Internationalization and localization
In computing, internationalization and localization (other correct spellings are internationalisation and localisation) are means of adapting computer software to different languages, regional differences and technical requirements of a target market. Internationalization is the process of designing a software application so that it can be adapted to various languages and regions without engineering changes. Localization is the process of adapting internationalized software for a specific region or language by adding locale-specific components and translating text.
The terms are frequently abbreviated to the numeronyms i18n (where 18 stands for the number of letters between the first i and last n in internationalization, a usage coined at DEC in the 1970s or 80s) and L10n respectively, due to the length of the words. The capital L in L10n helps to distinguish it from the lowercase i in i18n.
Some companies, like IBM and Sun Microsystems, use the term "globalization" for the combination of internationalization and localization.
Microsoft defines Internationalization as a combination of World-Readiness and localization. World-Readiness is a developer task, which enables a product to be used with multiple scripts and cultures (globalization) and separating user interface resources in a localizable format (localizability, abbreviated to L12y).
This concept is also known as NLS (National Language Support or Native Language Support).
If the application is very complex, with a large number of JSP pages and the requirement is to support multiple locales? What factors should you consider before taking the actual step of changing your code to do this? Here are a few:
1. Identify the areas in your application that will have to change in order to support users from different countries. There are two main areas that will need change:
a. The visible part of your application – the User Interface. The user interface specific changes could mean changes to text, date formats, currency formats etc. More information about this is provided in section 19.1.3
b. The invisible parts of your application – database support for different character encoding formats and your back-end logic that processes this data.
2. Identify the prospective clientele of your application. A country that may not seem to be at the top of your list right now might actually be a good bet based on the size of it’s population. For example, the new generation of young adults in India is turning out to be a growing consumer of foreign products. Companies like Nokia and Coke are cashing in on this trend. Similarly, web applications have to be flexible enough to support different locales. It never helps to have to go back and change your design in order to accommodate new locales or any other internationalization specific changes.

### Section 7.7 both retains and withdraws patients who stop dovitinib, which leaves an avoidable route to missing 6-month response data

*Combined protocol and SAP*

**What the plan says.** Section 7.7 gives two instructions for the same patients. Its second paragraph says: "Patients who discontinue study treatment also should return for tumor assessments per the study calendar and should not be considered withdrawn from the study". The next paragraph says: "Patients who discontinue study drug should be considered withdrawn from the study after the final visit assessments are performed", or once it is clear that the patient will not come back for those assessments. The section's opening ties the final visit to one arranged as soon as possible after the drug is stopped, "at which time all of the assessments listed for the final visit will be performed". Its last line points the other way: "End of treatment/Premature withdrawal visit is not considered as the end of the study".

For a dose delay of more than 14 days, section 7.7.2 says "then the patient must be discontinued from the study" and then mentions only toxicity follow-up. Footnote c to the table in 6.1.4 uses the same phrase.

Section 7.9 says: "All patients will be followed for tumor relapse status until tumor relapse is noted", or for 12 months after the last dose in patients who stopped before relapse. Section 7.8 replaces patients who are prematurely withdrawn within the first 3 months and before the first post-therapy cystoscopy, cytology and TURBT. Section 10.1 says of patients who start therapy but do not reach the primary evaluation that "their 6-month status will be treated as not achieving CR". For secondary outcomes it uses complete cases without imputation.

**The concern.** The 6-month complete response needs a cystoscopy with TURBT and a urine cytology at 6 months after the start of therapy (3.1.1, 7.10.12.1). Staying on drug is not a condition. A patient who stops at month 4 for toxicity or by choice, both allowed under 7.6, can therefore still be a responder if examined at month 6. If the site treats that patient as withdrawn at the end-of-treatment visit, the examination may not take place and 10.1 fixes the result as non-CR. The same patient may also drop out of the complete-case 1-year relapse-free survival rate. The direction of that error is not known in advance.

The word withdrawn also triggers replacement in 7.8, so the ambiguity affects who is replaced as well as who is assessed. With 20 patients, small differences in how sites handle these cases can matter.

3. Once the end user has been identified, see if your software supports their language-based needs. For example, do you have the software to develop a web based search engine that accepts input in Arabic and returns search results?
4. Identify a timeline within which you will have to deliver the web application with support for a given region and language. For example, the support for the French language in France (fr_FR) is different from the support for French in Canada (fr_CA) in terms of the presentation details. For example: the following code segment formats the same number for two different locales both speaking French.
5. The last but also the most important factor is to identify the actual “type” of internationalization approach to use. That is, do you want to create a new copy of each JSP page per locale or do you want to have a single JSP page that works for different locales.
Many companies that decide to go global have some specific goals in mind that justify the cost. Here are a few main ones:
1. An increase in the number of users as more and more people will be able to use the application in their native languages, all this without having to create a single office in each of the regions supported. The mantra of any profit making company is quite simple actually and works well for internationalizing applications too: More users = More sales = More profit.
2. Though the cost of localization is high as each individual page will have to be translated into several languages but the benefits from sales almost always outweigh the costs. A lot of big companies in the US, Sun Microsystems included, obtain around half of their revenue from outside of the US.
3. By localizing a web application, the user level of comfort with the application increases. The primary aim of localization is to “get through” to the user. And what better way to do this than in a language that the user is comfortable with?
A list of the commonly localized fields in a web application:
1. Messages – These could be status messages displayed to the user or error messages
2. Labels on GUI components – labels, button names
7. Phone numbers
9. Graphics – images have to be very specific for every locale and cater to each region’s cultural tastes.
11. Colors – Colors play a very important role in different countries. For example, death is represented by the color white in China.
13. Personal titles
14. Page layouts – that’s right. Just like colors, page layouts can vary from locale to locale based on the country’s cultural preferences.
• In terms of internationalization, operators must support appropriate character encoding on the signaling channel which would allow all characters of the world to be represented.
• Need of investigation and study of major issues for enabling Mobile web in Indian languages
• Standardization of mobile media also required to be addressed taking into consideration of specific requirements of each of Indic languages.